path: root/include
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authorAl Viro <viro@zeniv.linux.org.uk>2009-05-06 01:07:50 -0400
committerAl Viro <viro@zeniv.linux.org.uk>2009-05-09 10:49:39 -0400
commit74dbbdd7fdc11763f4698d2f3e684cf4446951e6 (patch)
treef31d70174915b0d209fafeec35e996e8ed7e269d /include
parent677c9b2e393a0cd203bd54e9c18b012b2c73305a (diff)
New helper: deactivate_locked_super()
Does equivalent of up_write(&s->s_umount); deactivate_super(s); However, it does not does not unlock it until it's all over. As the result, it's safe to use to dispose of new superblock on ->get_sb() failure exits - nobody will see the sucker until it's all over. Equivalent using up_write/deactivate_super is safe for that purpose if superblock is either safe to use or has NULL ->s_root when we unlock. Normally filesystems take the required precautions, but a) we do have bugs in that area in some of them. b) up_write/deactivate_super sequence is extremely common, so the helper makes sense anyway. Signed-off-by: Al Viro <viro@zeniv.linux.org.uk>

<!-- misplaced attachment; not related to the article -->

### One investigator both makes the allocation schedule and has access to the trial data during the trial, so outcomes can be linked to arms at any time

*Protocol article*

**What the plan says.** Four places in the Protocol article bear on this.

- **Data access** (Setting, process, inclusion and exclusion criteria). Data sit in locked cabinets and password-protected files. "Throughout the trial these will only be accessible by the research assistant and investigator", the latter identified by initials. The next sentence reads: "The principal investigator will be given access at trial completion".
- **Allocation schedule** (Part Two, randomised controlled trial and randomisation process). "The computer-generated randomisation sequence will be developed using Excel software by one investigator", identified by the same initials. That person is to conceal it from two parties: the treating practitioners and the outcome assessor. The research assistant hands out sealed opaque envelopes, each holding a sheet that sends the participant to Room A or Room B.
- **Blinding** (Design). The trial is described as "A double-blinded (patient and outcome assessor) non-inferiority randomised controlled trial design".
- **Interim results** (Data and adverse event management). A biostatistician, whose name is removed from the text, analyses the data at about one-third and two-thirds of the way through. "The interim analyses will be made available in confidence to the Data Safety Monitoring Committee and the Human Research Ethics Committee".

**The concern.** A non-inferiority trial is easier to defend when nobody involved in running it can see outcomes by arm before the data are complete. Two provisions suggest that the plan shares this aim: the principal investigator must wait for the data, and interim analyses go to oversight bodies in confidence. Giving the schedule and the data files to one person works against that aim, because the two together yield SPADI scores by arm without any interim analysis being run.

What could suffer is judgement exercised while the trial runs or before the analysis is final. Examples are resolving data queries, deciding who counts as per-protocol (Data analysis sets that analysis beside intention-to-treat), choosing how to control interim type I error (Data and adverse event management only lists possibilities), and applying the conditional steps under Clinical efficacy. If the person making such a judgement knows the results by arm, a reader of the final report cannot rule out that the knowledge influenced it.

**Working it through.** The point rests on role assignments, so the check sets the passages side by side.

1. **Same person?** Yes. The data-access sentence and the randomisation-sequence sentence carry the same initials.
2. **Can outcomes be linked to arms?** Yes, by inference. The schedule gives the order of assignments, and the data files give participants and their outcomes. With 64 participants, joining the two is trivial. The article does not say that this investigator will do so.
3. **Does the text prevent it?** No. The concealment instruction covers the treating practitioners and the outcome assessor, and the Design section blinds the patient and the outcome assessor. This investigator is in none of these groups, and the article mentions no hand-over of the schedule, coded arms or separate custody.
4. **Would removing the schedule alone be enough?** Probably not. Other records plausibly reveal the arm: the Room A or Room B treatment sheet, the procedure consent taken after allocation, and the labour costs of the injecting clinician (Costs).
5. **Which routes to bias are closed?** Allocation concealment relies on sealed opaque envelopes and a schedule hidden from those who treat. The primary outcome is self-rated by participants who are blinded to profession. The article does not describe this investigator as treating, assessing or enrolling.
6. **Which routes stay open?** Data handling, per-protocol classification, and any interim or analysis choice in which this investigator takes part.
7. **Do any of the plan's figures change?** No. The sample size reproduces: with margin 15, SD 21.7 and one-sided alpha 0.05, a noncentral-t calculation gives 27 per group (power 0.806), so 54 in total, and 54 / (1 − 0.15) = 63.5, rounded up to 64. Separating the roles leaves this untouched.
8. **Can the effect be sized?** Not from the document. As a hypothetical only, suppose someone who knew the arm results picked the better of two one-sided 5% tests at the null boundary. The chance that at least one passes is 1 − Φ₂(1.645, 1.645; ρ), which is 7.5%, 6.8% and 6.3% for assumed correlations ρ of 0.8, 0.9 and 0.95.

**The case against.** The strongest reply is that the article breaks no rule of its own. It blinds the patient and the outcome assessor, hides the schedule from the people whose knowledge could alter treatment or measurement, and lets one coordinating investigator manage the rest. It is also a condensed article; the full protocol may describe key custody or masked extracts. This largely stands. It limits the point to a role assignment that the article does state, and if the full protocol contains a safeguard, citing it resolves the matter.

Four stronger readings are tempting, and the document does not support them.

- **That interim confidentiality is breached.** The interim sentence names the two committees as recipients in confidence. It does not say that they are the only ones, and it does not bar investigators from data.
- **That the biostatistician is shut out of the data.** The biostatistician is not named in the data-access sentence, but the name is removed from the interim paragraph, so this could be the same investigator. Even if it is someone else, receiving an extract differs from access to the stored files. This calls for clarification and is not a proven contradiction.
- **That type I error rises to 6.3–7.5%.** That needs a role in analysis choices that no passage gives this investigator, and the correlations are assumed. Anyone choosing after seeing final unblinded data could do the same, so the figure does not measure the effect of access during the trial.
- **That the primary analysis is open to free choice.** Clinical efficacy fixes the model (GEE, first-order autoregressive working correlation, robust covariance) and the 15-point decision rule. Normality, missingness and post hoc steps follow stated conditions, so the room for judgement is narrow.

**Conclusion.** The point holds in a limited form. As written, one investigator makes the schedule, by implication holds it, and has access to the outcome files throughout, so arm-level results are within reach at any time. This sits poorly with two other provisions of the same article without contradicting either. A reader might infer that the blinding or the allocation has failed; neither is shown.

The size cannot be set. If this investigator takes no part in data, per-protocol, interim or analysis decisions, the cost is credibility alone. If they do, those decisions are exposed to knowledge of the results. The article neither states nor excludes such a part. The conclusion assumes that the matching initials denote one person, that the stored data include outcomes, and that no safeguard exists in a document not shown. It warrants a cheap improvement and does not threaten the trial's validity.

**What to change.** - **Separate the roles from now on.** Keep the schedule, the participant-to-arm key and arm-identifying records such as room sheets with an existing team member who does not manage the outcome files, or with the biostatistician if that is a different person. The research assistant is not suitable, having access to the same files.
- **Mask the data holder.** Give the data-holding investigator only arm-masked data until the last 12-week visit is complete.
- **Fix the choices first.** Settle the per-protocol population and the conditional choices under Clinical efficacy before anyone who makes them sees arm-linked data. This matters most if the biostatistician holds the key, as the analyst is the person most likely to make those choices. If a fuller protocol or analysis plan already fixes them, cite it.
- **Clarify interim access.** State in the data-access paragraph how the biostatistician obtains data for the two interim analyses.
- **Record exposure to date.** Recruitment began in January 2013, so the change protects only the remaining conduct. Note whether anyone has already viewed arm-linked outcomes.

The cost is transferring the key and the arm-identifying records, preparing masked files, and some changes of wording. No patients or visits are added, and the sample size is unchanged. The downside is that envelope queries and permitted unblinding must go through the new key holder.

Diffstat (limited to 'include')
1 files changed, 1 insertions, 0 deletions
diff --git a/include/linux/fs.h b/include/linux/fs.h
index 5bed436f435..11484d08042 100644
--- a/include/linux/fs.h
+++ b/include/linux/fs.h
@@ -1775,6 +1775,7 @@ void kill_block_super(struct super_block *sb);
void kill_anon_super(struct super_block *sb);
void kill_litter_super(struct super_block *sb);
void deactivate_super(struct super_block *sb);
+void deactivate_locked_super(struct super_block *sb);
int set_anon_super(struct super_block *s, void *data);
struct super_block *sget(struct file_system_type *type,
int (*test)(struct super_block *,void *),